The negative effects of potentially psychologically traumatic events (PPTE) experienced by public safety personnel (PSP) can spill over into their family lives. While it is acknowledged that Posttraumatic Stress Injuries (PTSI) affects everyone within a family system, there is little research available on PSP family members, whether they be spouse/partner, child, parent, or sibling, regardless of sex or gender. Given the limited research around PSP families, we are building foundation knowledge about PSP families and how they are shaped by the risks and requirements of being “on the job”, including lifestyle dimensions like shift work.
The overall goal of the project is to improve mental wellness for PSP families, lessening the impact of PTSI by building essential capacity in PSP family research that enables the development of family-inclusive programming and informs how PSP organizations can address and engage PSP families.
In the PSP partner sectors (i.e., communications, corrections, fire, police, paramedic), the specific objectives are to:
- Identify and analyze existing public safety sector organizational supports, services, and policies related to families and mental wellness, along with community-based supports and models;
- investigate the experiences and needs of PSP families, in particular how they manage the impacts of occupational trauma and PTSI as well as PSP lifestyle dimensions;
- identify priorities for and recommendations to address family mental wellness and PTSI support within and across public safety sectors that are grounded in legislative and regulatory contexts; and
- develop family-focused resources.
Interview with the research team
Are there any additional questions or challenges that your research might help to address?
Family-centred research carries with it some complexities. For example, when we try to understand family wellbeing, whose voice is captured? We can’t build a fulsome understanding by listening to only one perspective. We need to engage with family members who are not PSP about the ways in which being “on the job” affects the family, and also hear from PSP about their perceptions about how the job impacts their families. We are learning so much about PSP families, but, with every step of the project, it seems like we have 10 new questions!
What is exciting about your work for the PSP community? For example, how will your results help PSP frontline workers? PSP families? PSP leaders?
Many of us have worked as researchers within the military and veteran family space for many years. It’s been exciting to see how that work has created a bit of a launching pad for us; because of the work we did there, we have a sense of what is and isn’t yet known, and just how complicated family systems are. We are building the foundations for what we envision as an ecosystem of prevention and support for PSP families. Through our research, we are looking at bridging the gap between research, practice, and policy, to ensure that what we do matters and has impact for PSP families.
When do you expect to have results to share with the PSP community?
We are working on a few things now – a series of reviews and an environmental scan of supports and services for PSP families. We have posted information about what we are currently doing and what’s next and upcoming on the Families Matter Research Group website.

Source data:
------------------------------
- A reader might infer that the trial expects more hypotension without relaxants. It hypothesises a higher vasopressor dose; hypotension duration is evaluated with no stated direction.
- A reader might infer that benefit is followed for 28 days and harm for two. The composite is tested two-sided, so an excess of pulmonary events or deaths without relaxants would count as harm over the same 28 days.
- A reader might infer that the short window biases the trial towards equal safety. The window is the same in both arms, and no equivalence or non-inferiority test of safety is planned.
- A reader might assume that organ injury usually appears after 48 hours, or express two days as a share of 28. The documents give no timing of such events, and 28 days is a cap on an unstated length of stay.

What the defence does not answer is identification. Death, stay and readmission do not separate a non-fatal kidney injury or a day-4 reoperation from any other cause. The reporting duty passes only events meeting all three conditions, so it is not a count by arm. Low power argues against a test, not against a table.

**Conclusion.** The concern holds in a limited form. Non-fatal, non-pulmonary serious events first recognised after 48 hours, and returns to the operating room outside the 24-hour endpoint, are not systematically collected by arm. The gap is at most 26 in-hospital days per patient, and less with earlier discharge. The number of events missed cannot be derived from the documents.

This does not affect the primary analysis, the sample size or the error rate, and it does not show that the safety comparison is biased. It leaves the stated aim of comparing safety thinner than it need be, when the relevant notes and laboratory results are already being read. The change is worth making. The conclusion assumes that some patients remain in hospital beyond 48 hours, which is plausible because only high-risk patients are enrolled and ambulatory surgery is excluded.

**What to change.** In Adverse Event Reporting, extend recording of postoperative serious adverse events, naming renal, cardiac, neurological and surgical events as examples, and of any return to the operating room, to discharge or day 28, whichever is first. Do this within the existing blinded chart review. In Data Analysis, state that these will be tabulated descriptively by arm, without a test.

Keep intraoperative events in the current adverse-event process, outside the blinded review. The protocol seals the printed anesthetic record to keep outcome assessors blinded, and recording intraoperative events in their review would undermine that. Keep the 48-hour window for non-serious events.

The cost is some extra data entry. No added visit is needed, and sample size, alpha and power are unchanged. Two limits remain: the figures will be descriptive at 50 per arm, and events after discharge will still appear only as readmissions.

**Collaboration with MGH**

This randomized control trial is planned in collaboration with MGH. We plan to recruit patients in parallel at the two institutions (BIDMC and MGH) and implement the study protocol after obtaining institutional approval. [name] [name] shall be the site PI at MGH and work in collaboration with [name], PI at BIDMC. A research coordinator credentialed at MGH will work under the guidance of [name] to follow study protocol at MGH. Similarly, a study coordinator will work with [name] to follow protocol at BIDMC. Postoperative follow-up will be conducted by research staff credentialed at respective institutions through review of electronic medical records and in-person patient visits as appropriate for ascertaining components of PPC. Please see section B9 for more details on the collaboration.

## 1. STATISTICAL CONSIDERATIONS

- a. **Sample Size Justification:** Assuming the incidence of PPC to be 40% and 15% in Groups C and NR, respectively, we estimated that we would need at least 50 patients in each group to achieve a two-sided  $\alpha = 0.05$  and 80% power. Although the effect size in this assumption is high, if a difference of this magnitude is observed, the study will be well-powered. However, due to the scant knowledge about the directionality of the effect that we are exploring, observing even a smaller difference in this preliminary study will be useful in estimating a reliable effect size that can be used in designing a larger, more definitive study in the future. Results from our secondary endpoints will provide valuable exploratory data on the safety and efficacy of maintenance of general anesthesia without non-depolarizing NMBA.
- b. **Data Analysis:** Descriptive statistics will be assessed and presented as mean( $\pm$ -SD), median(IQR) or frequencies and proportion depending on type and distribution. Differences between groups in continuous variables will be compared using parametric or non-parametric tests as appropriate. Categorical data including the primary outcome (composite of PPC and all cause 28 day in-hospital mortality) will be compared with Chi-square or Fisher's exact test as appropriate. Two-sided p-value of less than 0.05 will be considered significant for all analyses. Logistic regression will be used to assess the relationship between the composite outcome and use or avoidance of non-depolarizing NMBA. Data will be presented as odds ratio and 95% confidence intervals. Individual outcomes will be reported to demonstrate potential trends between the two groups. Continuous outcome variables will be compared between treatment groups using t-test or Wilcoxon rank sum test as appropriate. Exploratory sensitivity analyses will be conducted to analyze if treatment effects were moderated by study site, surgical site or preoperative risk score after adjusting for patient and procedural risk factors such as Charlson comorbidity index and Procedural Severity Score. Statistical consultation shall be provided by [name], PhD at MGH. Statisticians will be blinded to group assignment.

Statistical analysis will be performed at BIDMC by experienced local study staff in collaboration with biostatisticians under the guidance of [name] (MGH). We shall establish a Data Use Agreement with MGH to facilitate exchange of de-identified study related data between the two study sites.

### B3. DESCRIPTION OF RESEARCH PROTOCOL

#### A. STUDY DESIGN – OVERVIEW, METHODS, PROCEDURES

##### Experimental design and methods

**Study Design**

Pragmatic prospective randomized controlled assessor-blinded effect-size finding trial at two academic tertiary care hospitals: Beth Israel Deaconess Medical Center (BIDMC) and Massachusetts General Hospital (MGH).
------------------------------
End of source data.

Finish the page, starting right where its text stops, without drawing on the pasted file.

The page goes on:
Where can PSP go to learn more about your study or, if applicable, to participate? For example, do you have a website?
We continue to grow our online presence. Through both our social media and website content, we will share knowledge through tools, resource and organization links focused on families, as well as highlight research currently underway and future projects. Currently, we can be found Twitter @families_rsch, and on Facebook our page is Families Matter Research Group. In addition, we expect the website to be operational by January 27, 2022.
Is there anything else you would like to share with the PSP community about your research?
Our research group is connected to these issues on a personal level. Many of us have had parents or spouses who have served in these roles; we take a real service-oriented approach to our role as researchers.
Heidi Cramm, Associate Professor of Rehabilitation Therapy at Queen’s University; Alyson Mahar, Assistant Professor of Health Sciences at University of Manitoba; Deborah Norris, Professor of Family Studies at Mount Saint Vincent University; Joy McDermid, Professor of Physical Therapy at Western University.
Our team has co-investigators who have been dedicated to research across public safety sectors, including Drs. Nick Carleton (University of Regina), Rose Ricciardelli (Memorial University of Newfoundland), Stephen Czarnuch (Memorial University of Newfoundland), Renee MacPhee (Wilfrid Laurier University), Greg Anderson (Thompson Rivers University), Christine Genest (Université de Montréal), Margaret MacKinnon (McMaster University), Ruth Lanius (Western University), and Linna Tam-Seto (McMaster University). International collaborators include acclaimed researchers who have focused on the health and wellbeing of families of military, veterans, and public safety personnel: Dr. Rachel Dekel (Bar-Ilan University), Prof. Nicola Fear (King’s College London), Dr. Rachael Gribble (King’s College London), and Dr. Patricia Lester (UCLA).
Our team includes a doctoral trainee, Rachel Richmond, and a post-doctoral fellow, Dr. Janette Leroux, who is on leave.